- The Washington Times - Thursday, December 9, 2004

Kofi Annan is the perfect expression of the United Nations: soft, suave, urbane, and a magnet for incompetence and corruption.

The apologists for the U.N. are fond of saying that if the U.N. didn’t exist we would have to invent it. Just what this means is not meant to be clear. If Kofi Annan didn’t exist someone would have to invent him, too.

Mr. Annan, in fact, was invented, and by the very Americans the apologists loathe, when the stink of the Boutrous-Boutrous Ghali administration finally became so overpowering that nearly everyone agreed that he had to go. His replacement had to satisfy the requirements of the Lilliputians of the Third World who are forever fantasizing about how to tie down Gulliver, and the Americans scrounged through what was available and came up with Mr. Annan, fresh from mismanaging the U.N. “peacekeeping” operations in Rwanda and Bosnia. Wherever Mr. Annan went, massacres followed. But he apologized nicely and that was that. The man and the hour had met.

Now there’s a fresh aroma hovering over the east side of Manhattan and it’s not the aroma of the usual effluvia of the city. We’re not supposed to notice, but there’s a lot we’re supposed to not notice. The growing scandal over the oil-for-food program, the scheme meant to enable Saddam Hussein to sell enough of his oil to buy food and medicines despite the sanctions imposed after the first Gulf war, engulfed first the usual suspects — France, Germany and Russia. Now the scandal threatens to lap over Mr. Annan’s own immediate family. His son, Kojo, appears to have been on the take from Saddam. Since Kofi himself, who has told several versions of what he knew and when he knew it, concedes that he was disappointed, it’s probably OK for the rest of us to be disappointed. We’re supposed to let it end there.

Crowded against the wall, Mr. Annan, the U.N. Secretariat and his apologists agreed to the outside investigation headed by Paul Volcker, the former chairman of the Federal Reserve Board (and the former North American chairman of the Trilateral Commission). Several congressional committees, clothespins securely fastened to noses, are trying to find out just who got what from the oil-for-food scam. U.N. employees and contractors have been gagged by the Secretariat and the oil-for-food program files have been locked away from prying eyes. But only a few billion dollars are involved; somebody has to finance terrorism. What’s the big deal?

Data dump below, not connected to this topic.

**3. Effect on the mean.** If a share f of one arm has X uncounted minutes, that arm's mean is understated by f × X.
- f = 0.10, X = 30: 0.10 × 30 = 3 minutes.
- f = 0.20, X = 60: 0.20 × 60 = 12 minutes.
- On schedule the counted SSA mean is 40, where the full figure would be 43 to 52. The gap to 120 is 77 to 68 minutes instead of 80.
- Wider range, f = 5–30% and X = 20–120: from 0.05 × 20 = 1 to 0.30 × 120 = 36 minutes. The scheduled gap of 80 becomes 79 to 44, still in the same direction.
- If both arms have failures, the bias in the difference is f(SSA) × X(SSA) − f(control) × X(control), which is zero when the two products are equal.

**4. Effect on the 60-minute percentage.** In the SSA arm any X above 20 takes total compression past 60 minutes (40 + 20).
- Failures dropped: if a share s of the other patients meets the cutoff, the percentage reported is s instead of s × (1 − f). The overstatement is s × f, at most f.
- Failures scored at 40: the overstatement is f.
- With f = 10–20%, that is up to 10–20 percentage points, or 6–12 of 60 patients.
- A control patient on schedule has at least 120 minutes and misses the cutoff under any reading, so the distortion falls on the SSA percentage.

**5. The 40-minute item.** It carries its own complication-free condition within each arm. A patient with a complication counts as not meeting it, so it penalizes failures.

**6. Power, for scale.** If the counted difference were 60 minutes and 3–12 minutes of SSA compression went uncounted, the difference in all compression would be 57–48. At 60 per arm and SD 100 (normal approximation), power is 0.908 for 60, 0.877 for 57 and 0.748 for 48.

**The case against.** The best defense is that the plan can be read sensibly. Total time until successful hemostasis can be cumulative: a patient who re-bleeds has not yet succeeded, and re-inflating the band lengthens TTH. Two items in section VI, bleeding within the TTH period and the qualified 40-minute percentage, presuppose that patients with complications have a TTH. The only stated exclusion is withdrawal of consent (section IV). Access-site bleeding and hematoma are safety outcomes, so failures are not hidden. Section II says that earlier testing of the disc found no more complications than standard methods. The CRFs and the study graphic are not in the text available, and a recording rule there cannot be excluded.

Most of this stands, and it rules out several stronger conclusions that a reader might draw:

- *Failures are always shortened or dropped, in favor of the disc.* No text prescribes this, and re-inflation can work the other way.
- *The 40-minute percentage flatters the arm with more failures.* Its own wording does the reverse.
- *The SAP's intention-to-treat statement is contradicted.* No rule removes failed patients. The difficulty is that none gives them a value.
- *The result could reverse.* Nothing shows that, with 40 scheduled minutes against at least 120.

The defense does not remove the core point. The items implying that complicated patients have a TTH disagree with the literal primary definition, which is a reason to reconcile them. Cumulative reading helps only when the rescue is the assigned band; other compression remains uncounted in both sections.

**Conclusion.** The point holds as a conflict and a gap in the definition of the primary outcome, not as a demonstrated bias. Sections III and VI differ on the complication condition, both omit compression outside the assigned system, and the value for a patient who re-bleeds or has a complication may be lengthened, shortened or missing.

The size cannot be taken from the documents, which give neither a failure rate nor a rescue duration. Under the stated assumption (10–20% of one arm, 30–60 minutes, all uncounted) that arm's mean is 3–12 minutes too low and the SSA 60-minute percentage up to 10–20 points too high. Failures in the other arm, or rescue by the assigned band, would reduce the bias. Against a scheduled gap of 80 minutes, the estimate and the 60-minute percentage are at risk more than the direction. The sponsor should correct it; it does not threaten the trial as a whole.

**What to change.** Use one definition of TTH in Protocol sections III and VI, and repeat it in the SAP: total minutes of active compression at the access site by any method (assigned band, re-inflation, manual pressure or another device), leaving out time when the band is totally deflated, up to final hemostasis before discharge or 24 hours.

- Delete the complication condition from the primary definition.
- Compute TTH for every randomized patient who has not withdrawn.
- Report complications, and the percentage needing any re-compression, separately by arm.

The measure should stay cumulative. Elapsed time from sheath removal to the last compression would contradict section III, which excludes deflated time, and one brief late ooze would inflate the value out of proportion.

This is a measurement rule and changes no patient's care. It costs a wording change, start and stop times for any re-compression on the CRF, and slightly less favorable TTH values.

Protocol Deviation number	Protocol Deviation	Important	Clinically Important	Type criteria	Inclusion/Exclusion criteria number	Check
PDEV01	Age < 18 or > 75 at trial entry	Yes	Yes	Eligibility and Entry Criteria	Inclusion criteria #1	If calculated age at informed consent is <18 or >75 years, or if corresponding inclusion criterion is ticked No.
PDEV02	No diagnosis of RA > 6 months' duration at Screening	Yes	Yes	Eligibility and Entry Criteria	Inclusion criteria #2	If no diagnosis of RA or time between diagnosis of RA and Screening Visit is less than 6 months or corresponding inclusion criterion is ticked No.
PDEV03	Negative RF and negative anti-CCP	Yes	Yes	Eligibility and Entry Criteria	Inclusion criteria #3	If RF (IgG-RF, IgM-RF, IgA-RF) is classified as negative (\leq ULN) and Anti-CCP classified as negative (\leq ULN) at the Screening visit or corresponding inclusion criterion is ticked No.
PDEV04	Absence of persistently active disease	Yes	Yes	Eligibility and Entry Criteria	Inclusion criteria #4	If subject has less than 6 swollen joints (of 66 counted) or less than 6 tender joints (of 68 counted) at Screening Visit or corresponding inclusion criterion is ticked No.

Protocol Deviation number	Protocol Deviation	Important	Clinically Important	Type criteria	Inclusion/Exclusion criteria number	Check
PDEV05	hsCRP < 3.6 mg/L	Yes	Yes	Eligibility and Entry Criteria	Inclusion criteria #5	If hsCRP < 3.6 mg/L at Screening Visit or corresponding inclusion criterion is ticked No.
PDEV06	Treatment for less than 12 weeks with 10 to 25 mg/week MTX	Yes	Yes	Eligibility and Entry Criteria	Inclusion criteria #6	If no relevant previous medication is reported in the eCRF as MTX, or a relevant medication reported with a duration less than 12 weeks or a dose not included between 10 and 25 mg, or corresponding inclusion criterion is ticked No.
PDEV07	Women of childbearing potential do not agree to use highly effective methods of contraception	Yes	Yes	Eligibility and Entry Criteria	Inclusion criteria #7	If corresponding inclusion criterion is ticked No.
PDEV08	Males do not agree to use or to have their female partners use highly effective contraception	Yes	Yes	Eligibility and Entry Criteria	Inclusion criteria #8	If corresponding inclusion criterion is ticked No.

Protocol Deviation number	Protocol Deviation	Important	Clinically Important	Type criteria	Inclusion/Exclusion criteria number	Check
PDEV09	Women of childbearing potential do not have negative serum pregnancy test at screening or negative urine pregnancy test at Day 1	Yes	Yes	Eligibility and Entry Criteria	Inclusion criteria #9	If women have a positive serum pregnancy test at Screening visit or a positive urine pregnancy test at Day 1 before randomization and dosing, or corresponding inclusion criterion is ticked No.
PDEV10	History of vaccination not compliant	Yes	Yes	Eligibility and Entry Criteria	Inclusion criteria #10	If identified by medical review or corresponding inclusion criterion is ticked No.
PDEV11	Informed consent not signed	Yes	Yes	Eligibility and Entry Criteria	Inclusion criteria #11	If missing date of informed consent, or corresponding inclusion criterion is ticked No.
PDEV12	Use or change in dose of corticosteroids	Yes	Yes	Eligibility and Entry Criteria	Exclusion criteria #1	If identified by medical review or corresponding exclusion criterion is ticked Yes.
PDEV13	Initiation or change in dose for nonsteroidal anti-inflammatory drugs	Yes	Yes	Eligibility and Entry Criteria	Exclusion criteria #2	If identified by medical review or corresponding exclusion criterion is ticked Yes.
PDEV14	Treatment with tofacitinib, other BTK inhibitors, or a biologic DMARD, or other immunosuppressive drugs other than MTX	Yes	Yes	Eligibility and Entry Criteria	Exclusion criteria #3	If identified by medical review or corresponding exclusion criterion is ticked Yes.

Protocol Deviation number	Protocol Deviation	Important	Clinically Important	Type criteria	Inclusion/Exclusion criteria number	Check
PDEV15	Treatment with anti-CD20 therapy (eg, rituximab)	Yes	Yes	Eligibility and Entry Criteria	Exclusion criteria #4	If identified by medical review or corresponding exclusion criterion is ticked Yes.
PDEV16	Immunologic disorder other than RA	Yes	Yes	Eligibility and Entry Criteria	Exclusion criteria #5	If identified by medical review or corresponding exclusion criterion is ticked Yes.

Mr. Volcker’s writ includes both the criminal and civil. He cannot only investigate graft and mismanagement, but the evasions, deceptions and contradictions of the secretary-general himself over what his son took, and why, from the Swiss company hired to monitor the goods allowed through the sanctions into Saddam Hussein’s Iraq. His investigation will be as thorough as he wants it to be.

The congressional investigators are a sharp spur that Mr. Volcker may not want. The demand by Sen. Norm Coleman of Minnesota, a moderate Republican, that Kofi Annan resign now has discombobulated those in New York and Washington who wish Mr. Coleman had kept his mouth shut. They’re wary of saying so because what everyone wants to know is whether the White House is encouraging the cries for Mr. Annan to quit now. President Bush pointedly declined to say nice things about him when he had a fine opportunity to do so. So did John Danforth, the U.S. ambassador to the United Nations. Sen. John McCain, trying to find something nice to say, said only that he, like Mr. Annan, is “disturbed” and he thinks there will be “plenty of time” later to decide “whether people should keep their jobs or not.”

The usual suspects are closing ranks behind Mr. Annan. The 191 ambassadors to the U.N., terrified at the thought that any Lilliputian should be deprived of his sweet life in America on someone else’s dime, gave Mr. Annan a standing ovation this week when he presented his “blueprint for U.N. reform” to the General Assembly. There was no appreciation of the irony of the moment, with the presentation of institutional reform by the man who may be in desperate need of personal reform himself.

Wesley Pruden is editor in chief of The Times.

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